We stayed in Nashville overnight. Next day we retired to a fine large grove about four miles from the city to establish a camp until the time when we should be mustered out. The whole brigade in camp there. On the tenth day of June we received orders to be mustered out, but before leaving the boys decided to serenade Generals Thomas and Scofield in Nashville. So they got together many hundreds of banners and floats and torches and with the best music we could produce, we marched to the headquarters where our beloved Generals were and made a great demonstration of our affection for them and our joy in going home.
General Thomas came out and responded in a touching speech. He said "boys, I deeply appreciate your brave deeds in defense of your country, your loyalty to your commanders, your manhood at all times, and now let me offer you a few words of advice- Go to your homes and resume your occupations where it is possible for you to do so, and in the same gentlemanly fashion in which you have left your homes. Take up your vocations with the same vigor and spirit in which you fought for your country. Help to rebuild the nation in a quiet and gentlemanly way. Now I expect to retire from this strife with just as much of a gentle spirit as I may have had before this trying ordeal commenced. You know that there are those who have been predicting dire calamity to the country by the return of a hoard of renegades from the army who wouldn't work on account of lazy habits acquired in army life and etcetera. Now I know that there will be a very few who will be disinclined to work or to rowdyism, and will be very few, and should there be any of such, it will be because of a natural inclination and not because of the bad habits formed in the volunteer service. I wish I could express to you how much I appreciate your brave service, be just as faithful in the battles of life at home. And I hope you will be gentlemen wherever you are. God bless you all, and good-bye."
He spoke thus to us, every word ringing with sincerity. General Scofield substantially reiterated what General Thomas had said. We were glad to be going home but we were sad to bid a-do to these noble leaders.
Nashville was a very gay and happy place that night with the exception, of course, of the defeated Confederates. After this all of the veterans were allowed to go to their homes immediately. Our Regiment, being of a later enlistment, was returned to do duty in guarding stores in the city. There were great quantities of ammunition and captured goods. Beside our Regiment there were about a couple of thousand troops stayed in camp.
That same week I was sent for by Doctor Pierce, a Major Surgeon, to see him in his office. He said "how would you like to pick out some of your men of your Company to help me do some sanitary work here in Nashville?", he added " I have two or three hundred houses which need inspection and I want about eighteen or twenty dependable men to work with me and I know I can depend on you going through with the job all right. While I picked out the required number of men and acquainted them with what was really expected of us. In the first place we were provided with quarters in the three hundred room hotel which the Union had confiscated and used as a prison for about three hundred Johnny's. They were confined in a basement in the uppermost floor of the hotel building when we arrived. They were those who couldn't take the oath of allegiance and others who had committed depredations. We established ourselves very comfortably, and were given a very generous allowance of provisions by the commissary. Our duties for the Doctor commenced at nine o'clock and continued from eleven thirty o'clock till two. It wouldn't do to tell of our experiences in print for it would shock some of even those who had seen some of the rougher and immoral side of life.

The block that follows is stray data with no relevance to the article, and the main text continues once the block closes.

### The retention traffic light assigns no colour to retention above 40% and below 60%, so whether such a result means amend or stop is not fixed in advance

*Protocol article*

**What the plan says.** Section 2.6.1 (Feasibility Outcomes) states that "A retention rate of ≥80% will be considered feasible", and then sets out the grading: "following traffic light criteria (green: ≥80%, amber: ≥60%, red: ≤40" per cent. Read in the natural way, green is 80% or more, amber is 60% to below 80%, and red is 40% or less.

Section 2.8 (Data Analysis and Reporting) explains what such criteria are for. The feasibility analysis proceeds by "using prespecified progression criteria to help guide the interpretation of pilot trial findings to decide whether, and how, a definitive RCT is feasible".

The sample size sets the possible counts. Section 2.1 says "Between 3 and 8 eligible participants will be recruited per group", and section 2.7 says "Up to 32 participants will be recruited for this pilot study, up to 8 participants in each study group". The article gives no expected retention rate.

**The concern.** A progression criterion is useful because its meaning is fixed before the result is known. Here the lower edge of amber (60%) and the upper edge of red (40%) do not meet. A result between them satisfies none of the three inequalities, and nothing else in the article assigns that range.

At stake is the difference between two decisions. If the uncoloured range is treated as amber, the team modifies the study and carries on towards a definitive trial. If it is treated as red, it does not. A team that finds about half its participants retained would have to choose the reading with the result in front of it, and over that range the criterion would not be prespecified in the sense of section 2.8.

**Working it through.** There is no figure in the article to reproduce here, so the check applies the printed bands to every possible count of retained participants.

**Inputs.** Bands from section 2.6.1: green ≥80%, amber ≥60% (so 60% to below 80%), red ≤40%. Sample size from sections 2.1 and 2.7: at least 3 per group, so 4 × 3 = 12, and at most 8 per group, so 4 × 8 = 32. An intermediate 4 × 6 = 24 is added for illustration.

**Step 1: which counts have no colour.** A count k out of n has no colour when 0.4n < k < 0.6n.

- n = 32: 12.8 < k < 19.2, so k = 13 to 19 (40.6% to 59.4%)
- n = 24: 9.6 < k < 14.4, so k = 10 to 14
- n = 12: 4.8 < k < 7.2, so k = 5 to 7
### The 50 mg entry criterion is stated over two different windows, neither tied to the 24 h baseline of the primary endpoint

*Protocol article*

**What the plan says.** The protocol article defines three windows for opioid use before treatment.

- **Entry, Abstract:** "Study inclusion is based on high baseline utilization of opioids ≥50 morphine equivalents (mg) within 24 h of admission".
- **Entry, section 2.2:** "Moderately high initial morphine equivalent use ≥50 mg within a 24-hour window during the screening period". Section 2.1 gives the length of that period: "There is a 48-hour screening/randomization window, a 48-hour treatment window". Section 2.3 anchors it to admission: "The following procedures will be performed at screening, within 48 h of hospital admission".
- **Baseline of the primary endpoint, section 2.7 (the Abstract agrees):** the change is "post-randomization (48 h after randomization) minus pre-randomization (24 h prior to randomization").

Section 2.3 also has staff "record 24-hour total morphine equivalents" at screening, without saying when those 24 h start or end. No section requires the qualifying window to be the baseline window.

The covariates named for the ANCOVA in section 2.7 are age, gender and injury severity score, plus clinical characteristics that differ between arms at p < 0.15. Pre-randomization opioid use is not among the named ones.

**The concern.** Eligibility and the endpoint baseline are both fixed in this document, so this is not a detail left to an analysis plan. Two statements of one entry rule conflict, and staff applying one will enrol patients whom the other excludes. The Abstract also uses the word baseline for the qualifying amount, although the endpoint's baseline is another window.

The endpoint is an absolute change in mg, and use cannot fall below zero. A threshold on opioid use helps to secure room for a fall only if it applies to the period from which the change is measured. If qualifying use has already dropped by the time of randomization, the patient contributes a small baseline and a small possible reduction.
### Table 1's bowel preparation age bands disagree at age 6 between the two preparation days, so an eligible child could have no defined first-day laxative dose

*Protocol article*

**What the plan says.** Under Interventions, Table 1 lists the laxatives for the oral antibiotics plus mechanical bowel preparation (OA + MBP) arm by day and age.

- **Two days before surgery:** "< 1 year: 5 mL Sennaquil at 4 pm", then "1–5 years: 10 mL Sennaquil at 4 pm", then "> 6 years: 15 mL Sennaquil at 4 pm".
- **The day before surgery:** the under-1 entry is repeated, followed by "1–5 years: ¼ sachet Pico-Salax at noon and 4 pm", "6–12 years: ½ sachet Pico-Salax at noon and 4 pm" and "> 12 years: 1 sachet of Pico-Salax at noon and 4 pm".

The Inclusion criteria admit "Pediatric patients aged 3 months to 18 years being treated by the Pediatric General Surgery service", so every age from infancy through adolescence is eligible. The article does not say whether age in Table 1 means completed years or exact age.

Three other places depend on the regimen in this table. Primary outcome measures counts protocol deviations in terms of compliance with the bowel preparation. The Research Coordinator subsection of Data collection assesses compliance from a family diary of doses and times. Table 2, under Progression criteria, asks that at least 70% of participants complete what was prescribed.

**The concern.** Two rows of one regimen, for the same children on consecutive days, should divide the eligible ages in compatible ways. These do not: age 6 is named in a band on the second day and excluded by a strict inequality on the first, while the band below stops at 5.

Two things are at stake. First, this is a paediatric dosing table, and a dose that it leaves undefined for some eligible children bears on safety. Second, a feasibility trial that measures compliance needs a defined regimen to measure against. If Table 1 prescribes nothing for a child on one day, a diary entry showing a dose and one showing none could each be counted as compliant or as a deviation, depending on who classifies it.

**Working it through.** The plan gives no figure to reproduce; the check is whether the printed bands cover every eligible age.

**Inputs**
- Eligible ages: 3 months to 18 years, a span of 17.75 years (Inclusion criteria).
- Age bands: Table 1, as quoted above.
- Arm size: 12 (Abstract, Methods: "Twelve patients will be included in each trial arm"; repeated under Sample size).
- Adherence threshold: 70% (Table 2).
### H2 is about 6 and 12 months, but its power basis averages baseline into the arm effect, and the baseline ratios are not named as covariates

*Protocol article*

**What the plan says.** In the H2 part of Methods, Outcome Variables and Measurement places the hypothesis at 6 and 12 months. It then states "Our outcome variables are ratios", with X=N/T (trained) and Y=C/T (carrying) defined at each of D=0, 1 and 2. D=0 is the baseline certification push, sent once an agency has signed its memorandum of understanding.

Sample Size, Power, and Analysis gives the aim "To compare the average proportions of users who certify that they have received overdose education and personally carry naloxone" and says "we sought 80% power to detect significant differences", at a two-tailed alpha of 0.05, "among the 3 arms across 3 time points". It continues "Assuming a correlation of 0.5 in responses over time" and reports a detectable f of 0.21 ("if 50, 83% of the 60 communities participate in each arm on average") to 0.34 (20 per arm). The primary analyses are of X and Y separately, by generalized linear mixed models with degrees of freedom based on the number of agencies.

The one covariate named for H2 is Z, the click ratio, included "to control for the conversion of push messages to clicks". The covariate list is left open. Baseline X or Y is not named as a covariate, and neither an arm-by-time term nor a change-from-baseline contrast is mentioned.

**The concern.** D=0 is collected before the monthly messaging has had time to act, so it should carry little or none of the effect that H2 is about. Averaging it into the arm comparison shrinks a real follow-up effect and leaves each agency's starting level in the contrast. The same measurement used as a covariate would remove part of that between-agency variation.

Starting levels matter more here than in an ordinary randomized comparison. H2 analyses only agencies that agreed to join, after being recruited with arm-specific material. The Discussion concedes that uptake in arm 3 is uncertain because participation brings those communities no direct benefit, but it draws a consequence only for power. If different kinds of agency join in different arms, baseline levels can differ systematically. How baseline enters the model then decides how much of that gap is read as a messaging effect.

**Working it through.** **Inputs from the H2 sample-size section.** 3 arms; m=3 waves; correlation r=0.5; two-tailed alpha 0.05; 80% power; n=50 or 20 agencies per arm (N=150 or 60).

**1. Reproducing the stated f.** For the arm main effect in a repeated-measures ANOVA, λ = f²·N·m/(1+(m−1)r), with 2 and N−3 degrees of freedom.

There were over three hundred houses to inspect, mainly for the sake of the army boys. In these places we found men and women who were shockingly diseased. They were detained and sent out to the army hospital where they were treated in a thorough fashion. It seems we witnessed a lasting warning to those who might be inclined to such immorality. It was deplorable that many of the army did indulge in such vice, though we found none of our Regiment who needed hospital treatment.
Chicago and New York men were by far the most of those suffering from the diseases of viscous habits. There were many young men who had better died on the field of battle than to have gone home in the condition they were. The work was very distasteful to us but it was best that it should be done, so on that account we were willing to suffer the displeasure of it.
In our spare time we had much good entertainment. One of the chief places of interest to us was the State Capitol Building while the Legislature was in session. One manufactory I remembered was a plow factory where plows of wooden mold board were made. Cotton and tobacco were the chief agricultural products of that part of the country. At all the State Capitols, County Seats and chief cities, were stationed federal troops to maintain order.